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Intro: "Troy Davis faces execution on 21 September, despite seven of nine non-police witnesses recanting. Where is the justice in that?"

Troy Davis on death row in Georgia, where he faces execution by lethal injection. (photo: Getty Images)
Troy Davis on death row in Georgia, where he faces execution by lethal injection. (photo: Getty Images)



Troy Davis, Victim of Judicial Lynching

By Amy Goodman, Guardian UK

17 September 11

 

Troy Davis faces execution on 21 September, despite seven of nine non-police witnesses recanting. Where is the justice in that?

eath brings cheers these days in America.

In the most recent Republican presidential debate in Tampa, Florida, when CNN's Wolf Blitzer asked, hypothetically, if a man who chose to carry no medical insurance, then was stricken with a grave illness, should be left to die, cheers of "Yeah!" filled the hall. When, in the prior debate, Governor Rick Perry was asked about his enthusiastic use of the death penalty in Texas, the crowd erupted into sustained applause and cheers. The reaction from the audience prompted debate moderator Brian Williams of NBC News to follow up with the question, "What do you make of that dynamic that just happened here, the mention of the execution of 234 people drew applause?"

That "dynamic" is why challenging the death sentence to be carried out against Troy Davis by the state of Georgia on 21 September is so important. Davis has been on Georgia's death row for close to 20 years, after being convicted of killing off-duty police officer Mark MacPhail in Savannah. Since his conviction, seven of the nine non-police witnesses have recanted their testimony, alleging police coercion and intimidation in obtaining the testimony. There is no physical evidence linking Davis to the murder.

Last March, the US supreme court ruled that Davis should receive an evidentiary hearing, to make his case for innocence. Several witnesses have identified one of the remaining witnesses who has not recanted, Sylvester "Redd" Coles, as the shooter. US District Judge William T Moore Jr refused, on a technicality, to allow the testimony of witnesses who claimed that, after Davis had been convicted, Coles admitted to shooting MacPhail. In his August court order, Moore summarised, "Mr Davis is not innocent."

One of the jurors, Brenda Forrest, disagrees. She told CNN in 2009, recalling the trial of Davis, "All of the witnesses - they were able to ID him as the person who actually did it." Since the seven witnesses recanted, she says: "If I knew then what I know now, Troy Davis would not be on death row. The verdict would be not guilty."

Troy Davis has three major strikes against him. First, he is an African American man. Second, he was charged with killing a white police officer. And third, he is in Georgia.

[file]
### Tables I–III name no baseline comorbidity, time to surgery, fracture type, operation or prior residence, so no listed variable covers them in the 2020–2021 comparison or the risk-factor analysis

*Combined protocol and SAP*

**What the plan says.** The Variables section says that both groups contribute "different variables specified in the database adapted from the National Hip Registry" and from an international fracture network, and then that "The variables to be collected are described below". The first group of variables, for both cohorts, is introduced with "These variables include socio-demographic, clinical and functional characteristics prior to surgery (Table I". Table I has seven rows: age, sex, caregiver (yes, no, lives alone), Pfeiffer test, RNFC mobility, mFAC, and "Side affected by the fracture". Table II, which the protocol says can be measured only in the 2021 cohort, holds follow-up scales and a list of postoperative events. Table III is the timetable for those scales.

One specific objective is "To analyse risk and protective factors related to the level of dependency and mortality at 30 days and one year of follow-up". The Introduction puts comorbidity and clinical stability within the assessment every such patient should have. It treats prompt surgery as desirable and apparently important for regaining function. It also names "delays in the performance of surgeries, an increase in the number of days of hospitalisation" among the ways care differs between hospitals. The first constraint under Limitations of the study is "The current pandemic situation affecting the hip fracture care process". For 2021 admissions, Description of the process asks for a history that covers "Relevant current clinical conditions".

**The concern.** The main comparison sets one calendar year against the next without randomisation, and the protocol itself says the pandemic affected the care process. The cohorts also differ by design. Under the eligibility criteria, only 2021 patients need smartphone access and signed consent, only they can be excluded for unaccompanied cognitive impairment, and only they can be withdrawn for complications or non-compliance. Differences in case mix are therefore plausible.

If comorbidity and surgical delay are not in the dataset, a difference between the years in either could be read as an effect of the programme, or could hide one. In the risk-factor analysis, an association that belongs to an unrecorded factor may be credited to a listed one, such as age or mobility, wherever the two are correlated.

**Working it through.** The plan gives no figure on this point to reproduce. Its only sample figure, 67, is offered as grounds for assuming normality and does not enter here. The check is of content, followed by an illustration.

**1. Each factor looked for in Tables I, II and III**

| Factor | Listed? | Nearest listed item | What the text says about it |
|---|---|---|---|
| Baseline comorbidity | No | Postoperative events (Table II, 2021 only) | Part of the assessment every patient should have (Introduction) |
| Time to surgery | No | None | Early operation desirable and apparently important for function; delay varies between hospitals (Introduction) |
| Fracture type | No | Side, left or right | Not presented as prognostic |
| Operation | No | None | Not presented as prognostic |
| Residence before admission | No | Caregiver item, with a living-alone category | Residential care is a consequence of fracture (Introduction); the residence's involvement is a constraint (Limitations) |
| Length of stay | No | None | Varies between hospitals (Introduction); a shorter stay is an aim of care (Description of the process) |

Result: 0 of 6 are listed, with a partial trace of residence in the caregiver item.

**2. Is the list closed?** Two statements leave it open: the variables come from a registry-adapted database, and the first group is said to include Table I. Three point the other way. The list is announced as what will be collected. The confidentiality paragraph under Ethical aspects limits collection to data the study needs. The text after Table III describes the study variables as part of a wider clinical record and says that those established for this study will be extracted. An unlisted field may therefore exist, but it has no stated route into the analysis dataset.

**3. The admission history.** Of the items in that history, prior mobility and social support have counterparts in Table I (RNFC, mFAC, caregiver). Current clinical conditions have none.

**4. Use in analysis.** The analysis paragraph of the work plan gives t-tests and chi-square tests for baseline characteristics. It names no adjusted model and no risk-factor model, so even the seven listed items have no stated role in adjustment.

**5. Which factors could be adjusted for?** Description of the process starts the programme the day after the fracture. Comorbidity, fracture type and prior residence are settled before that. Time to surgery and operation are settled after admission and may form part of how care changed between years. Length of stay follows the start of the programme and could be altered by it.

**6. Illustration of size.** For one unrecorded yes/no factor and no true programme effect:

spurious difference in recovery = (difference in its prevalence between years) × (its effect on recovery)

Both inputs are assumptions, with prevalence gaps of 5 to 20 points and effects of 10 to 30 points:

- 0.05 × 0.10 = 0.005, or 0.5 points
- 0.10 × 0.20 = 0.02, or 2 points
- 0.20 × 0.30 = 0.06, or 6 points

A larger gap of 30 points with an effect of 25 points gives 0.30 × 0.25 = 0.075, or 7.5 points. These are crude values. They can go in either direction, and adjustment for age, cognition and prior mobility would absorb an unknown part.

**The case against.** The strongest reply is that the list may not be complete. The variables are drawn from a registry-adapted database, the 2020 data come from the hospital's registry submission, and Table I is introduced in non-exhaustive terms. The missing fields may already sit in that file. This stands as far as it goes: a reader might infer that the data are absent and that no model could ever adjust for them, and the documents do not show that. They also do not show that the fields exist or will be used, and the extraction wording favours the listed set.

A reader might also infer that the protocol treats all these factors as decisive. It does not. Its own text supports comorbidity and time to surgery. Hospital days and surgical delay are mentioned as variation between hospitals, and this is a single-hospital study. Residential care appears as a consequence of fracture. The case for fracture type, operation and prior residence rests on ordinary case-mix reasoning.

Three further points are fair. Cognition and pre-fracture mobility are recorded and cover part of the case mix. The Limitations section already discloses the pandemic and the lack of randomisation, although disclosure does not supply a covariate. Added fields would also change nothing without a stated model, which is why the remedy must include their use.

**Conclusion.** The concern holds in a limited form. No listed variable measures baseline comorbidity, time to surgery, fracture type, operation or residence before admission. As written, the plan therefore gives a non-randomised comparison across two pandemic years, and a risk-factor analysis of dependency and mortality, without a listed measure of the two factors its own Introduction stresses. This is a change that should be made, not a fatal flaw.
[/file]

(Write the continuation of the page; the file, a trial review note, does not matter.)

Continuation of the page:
More than a century ago, the legendary muckraking journalist Ida B Wells risked her life when she began reporting on the epidemic of lynchings in the Deep South. She published Southern Horrors: Lynch Law in All its Phases in 1892 and followed up with The Red Record in 1895, detailing hundreds of lynchings. She wrote:

"In Brooks County, Georgia, 23 December, while this Christian country was preparing for Christmas celebration, seven Negroes were lynched in 24 hours because they refused, or were unable to tell the whereabouts of a colored man named Pike, who killed a white man ... Georgia heads the list of lynching states."

The planned execution of Davis will not be at the hands of an unruly mob, but in the sterile, fluorescently lit confines of Georgia diagnostic and classification prison in Butts County, near the town of Jackson. The state doesn't intend to hang Troy Davis from a tree with a rope or a chain - to hang, as Billie Holiday sang, like a strange fruit:

"Southern trees bear a strange fruit
Blood on the leaves and blood at the root
Black body swinging in the Southern breeze
Strange fruit hanging from the poplar trees."

The state of Georgia, unless its board of pardons and paroles intervenes, will administer a lethal dose of pentobarbital. Georgia is using this new execution drug because the federal Drug Enforcement Administration seized its supply of sodium thiopental last March, accusing the state of illegally importing the poison.

"This is our justice system at its very worst," said Ben Jealous, president of the National Association for the Advancement of Colored People (NAACP). Amnesty International has called on the state board of pardons and paroles to commute Davis' sentence. "The board stayed Davis' execution in 2007, stating that capital punishment was not an option when doubts about guilt remained," said Larry Cox, executive director of Amnesty International USA. "Since then, two more execution dates have come and gone, and there is still little clarity, much less proof, that Davis committed any crime. Amnesty International respectfully asks the board to commute Davis' sentence to life and prevent Georgia from making a catastrophic mistake."